Balasaheb Thackeray has lessons for Indian politics

Bal Thackeray died yesterday, and all hell broke loose among the polarized opinions. Some respected him for what he did. Others saw him as a fascist. There was very little overlap if any. In my eyes, mass leaders like Balasaheb Thackeray cannot be viewed in isolation from the masses. While it is undeniable that the Shiv Sena held and continues to hold the city hostage with brute force, while it cannot be denied that there have been hideous attacks on outsiders and Muslims, the question really becomes one of trying to understand what is really happening here.

When a politician can use a regional identity and build such formidable politics around it that almost no public figure is seen criticizing him in death, the matter isn’t one of political disagreement, but a question of what drives a sizable part of the population to ideologies that the rest see as unacceptable. If the country is to be whole, there has to be an attempt to include interests of all.

Bal Thackeray and his divisive politics can be dismissed as beneath our attention. However, isn’t this a story that keeps repeating countrywide in various ways across the political spectrum? We see the high success of religious identity politics with parties like the MIM. We see far more xenophobic politics in the name of region among the Kashmiris or Bodos. We see the narrative of the rights of the local people echoed in political orientations as far left as the Maoists.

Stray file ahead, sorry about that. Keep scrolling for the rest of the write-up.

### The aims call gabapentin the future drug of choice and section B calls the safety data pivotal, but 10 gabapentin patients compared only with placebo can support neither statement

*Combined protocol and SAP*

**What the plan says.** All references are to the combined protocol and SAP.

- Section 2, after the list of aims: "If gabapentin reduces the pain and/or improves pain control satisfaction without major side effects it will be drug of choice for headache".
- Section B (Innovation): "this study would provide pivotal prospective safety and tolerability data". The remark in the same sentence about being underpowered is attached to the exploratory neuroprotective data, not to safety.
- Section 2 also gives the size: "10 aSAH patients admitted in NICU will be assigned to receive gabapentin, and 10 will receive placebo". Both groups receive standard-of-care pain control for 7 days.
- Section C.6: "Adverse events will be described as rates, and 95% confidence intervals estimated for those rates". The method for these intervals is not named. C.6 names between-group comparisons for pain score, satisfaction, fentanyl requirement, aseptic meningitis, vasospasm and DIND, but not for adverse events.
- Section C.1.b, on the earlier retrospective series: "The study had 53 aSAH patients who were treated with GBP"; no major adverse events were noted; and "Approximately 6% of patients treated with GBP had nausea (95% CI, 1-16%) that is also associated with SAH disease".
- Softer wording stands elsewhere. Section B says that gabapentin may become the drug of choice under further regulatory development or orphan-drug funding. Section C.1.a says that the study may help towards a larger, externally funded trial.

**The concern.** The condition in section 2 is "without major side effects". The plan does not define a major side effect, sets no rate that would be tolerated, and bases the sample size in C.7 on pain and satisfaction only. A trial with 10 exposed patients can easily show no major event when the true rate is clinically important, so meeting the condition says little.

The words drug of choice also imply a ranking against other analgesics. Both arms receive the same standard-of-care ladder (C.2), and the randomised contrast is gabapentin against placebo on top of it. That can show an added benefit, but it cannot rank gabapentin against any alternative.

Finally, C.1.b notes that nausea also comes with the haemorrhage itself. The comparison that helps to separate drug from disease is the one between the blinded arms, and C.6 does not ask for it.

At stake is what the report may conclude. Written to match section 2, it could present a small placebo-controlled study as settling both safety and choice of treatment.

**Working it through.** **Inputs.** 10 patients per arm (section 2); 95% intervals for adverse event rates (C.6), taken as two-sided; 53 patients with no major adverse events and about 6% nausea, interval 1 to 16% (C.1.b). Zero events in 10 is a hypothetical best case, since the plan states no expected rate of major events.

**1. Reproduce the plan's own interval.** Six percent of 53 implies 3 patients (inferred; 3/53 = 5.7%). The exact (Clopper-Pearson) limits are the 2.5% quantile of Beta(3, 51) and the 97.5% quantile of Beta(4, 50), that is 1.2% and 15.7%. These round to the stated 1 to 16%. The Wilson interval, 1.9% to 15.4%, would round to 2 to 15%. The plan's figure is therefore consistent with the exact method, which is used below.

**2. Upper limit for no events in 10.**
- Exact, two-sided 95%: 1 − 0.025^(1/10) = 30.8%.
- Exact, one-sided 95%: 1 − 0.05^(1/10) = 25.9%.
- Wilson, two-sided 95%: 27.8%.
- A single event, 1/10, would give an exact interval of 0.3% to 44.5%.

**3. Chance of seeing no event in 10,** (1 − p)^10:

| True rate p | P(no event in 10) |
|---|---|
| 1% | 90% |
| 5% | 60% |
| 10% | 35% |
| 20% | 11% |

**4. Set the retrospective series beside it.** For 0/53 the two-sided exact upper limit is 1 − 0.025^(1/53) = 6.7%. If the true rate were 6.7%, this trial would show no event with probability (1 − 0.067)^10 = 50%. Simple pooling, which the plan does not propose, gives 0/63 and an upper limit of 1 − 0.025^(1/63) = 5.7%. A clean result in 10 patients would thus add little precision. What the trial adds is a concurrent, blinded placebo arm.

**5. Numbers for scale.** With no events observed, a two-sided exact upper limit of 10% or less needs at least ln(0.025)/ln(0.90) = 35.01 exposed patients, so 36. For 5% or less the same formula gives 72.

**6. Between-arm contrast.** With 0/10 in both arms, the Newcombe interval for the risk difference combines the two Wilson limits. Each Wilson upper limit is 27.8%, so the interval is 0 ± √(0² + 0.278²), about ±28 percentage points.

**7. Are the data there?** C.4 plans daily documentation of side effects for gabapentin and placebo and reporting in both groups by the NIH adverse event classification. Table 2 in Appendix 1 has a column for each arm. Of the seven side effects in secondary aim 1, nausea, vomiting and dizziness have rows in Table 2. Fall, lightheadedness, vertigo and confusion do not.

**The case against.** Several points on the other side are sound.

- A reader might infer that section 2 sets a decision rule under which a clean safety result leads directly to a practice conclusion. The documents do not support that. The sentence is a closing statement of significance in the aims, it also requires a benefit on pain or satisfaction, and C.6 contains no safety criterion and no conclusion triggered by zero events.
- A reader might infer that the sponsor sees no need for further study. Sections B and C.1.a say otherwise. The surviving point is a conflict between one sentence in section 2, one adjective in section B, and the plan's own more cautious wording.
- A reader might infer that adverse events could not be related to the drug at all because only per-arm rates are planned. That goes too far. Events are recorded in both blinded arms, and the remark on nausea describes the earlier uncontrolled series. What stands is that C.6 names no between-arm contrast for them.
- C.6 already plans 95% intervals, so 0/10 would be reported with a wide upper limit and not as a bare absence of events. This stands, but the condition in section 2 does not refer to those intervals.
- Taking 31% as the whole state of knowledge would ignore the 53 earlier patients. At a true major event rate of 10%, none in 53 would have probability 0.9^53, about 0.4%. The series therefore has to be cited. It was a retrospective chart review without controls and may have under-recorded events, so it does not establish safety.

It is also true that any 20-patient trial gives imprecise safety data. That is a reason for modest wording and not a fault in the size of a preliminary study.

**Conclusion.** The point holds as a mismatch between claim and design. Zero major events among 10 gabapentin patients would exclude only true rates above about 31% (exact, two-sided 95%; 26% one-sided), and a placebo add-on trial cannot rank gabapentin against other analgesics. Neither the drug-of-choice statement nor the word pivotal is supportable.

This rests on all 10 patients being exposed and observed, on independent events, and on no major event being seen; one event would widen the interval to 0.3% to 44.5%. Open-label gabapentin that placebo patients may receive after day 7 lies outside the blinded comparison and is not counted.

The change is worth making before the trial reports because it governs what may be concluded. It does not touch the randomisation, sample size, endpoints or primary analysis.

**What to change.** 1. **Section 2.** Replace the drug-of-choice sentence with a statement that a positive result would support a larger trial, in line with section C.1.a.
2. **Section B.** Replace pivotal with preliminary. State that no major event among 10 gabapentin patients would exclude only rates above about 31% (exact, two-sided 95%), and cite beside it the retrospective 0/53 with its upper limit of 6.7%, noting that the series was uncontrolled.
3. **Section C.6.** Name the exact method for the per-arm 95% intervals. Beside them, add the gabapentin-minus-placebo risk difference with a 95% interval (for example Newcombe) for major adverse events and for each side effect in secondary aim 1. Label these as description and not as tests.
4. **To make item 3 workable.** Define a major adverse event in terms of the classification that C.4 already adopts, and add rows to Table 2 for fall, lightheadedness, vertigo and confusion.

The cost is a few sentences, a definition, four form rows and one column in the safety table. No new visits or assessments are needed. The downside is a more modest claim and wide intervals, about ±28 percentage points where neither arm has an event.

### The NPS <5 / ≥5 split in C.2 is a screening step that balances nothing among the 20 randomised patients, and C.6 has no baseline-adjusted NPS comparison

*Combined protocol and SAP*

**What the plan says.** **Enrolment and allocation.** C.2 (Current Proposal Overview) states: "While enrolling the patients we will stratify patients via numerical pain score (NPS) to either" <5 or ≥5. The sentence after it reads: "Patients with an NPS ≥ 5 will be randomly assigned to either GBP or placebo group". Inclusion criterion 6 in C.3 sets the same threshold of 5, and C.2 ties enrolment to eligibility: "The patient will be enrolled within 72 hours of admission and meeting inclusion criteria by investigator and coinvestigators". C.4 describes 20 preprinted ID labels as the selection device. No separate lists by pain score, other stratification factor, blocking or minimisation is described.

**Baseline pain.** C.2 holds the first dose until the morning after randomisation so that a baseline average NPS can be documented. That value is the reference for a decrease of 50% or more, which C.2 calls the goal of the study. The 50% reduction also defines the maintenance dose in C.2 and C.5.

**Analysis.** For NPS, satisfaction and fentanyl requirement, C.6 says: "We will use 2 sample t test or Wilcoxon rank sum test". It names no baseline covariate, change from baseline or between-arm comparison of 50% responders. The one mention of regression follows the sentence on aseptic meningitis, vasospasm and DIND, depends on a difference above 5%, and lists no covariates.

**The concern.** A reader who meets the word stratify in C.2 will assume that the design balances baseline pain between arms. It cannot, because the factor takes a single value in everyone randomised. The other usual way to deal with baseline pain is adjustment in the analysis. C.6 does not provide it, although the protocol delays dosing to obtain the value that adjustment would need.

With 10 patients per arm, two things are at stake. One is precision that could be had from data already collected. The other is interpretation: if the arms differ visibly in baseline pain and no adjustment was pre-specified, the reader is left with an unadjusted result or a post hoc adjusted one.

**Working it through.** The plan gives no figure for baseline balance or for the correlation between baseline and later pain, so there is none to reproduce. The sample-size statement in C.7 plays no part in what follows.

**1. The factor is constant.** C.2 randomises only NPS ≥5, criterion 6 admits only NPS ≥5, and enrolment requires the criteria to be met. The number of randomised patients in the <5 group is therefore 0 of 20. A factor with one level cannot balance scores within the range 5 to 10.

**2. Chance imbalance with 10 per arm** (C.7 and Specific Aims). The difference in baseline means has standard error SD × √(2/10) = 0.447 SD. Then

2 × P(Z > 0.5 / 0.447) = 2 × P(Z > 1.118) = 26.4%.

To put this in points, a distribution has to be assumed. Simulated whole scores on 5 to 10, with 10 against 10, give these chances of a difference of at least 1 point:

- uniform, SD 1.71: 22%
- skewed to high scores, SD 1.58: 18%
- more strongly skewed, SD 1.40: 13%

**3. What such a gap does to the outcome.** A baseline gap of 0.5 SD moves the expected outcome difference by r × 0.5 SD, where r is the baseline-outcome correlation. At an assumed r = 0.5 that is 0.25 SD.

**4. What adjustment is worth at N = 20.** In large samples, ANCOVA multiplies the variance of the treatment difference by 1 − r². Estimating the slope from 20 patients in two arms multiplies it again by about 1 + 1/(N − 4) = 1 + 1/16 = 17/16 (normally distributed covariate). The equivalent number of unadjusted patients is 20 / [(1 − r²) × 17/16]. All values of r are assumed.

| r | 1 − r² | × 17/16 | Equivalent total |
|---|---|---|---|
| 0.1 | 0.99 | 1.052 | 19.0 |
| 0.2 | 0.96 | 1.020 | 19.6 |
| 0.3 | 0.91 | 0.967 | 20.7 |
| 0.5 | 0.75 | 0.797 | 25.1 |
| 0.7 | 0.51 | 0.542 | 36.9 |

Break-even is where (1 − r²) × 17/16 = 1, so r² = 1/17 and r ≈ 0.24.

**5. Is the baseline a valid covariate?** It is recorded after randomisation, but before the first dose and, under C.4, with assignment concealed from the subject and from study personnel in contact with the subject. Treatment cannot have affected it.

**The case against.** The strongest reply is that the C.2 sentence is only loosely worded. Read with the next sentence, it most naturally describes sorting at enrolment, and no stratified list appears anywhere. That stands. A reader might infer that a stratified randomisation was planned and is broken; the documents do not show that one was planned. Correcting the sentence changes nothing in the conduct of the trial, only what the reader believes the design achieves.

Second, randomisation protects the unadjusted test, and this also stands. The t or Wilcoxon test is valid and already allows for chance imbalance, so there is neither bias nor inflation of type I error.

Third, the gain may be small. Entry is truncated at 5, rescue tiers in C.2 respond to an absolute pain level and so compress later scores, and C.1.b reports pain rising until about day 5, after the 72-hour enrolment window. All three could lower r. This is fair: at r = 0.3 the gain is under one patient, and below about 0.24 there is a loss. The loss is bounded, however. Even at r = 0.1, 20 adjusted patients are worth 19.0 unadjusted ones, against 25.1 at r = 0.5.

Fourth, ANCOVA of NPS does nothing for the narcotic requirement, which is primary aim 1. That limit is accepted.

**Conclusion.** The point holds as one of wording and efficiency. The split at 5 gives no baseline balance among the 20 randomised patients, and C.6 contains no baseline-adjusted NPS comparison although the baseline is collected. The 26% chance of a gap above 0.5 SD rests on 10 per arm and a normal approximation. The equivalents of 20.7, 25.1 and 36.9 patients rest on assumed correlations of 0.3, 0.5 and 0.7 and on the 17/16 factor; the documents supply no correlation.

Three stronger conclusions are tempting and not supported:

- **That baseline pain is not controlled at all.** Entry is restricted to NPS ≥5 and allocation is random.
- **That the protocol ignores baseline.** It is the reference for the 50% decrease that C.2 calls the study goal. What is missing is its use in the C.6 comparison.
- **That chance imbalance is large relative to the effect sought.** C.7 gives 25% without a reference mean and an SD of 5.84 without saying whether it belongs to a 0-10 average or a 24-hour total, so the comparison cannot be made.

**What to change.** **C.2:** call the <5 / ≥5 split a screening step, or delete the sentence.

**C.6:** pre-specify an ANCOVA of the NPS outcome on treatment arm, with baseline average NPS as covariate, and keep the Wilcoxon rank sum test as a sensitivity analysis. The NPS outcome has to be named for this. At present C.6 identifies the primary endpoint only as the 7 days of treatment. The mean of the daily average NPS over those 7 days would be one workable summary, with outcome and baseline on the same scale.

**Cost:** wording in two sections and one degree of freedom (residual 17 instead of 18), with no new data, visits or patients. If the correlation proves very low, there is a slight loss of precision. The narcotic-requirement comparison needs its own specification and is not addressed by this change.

We could choose to fixate on the unacceptability of a person and refuse legitimacy to views of a significant part of the population, or we could choose to see what it means to India as a whole if such divisive politics consistently finds popular support.

A common factor I find is disenfranchisement. It is less about the desire for superiority and more about the desire for identity to be respected. When we speak of the Marathi Manoos rallying behind Shiv Sena, we could dismiss them as Facists. All of them. And accept that a significant part of the country has interests in bringing fascists to power. Then we fight a perpetual ideological war. Or we could choose to see what the hurt is and see if there are ways it can be fixed to avoid driving people to violent ideologies. This is not about adopting divisive politics, but in identifying the problems being addressed by it to see if more functional solutions that don’t divide people are possible that satisfy the needs perceived by the people, or remove the needs in other ways.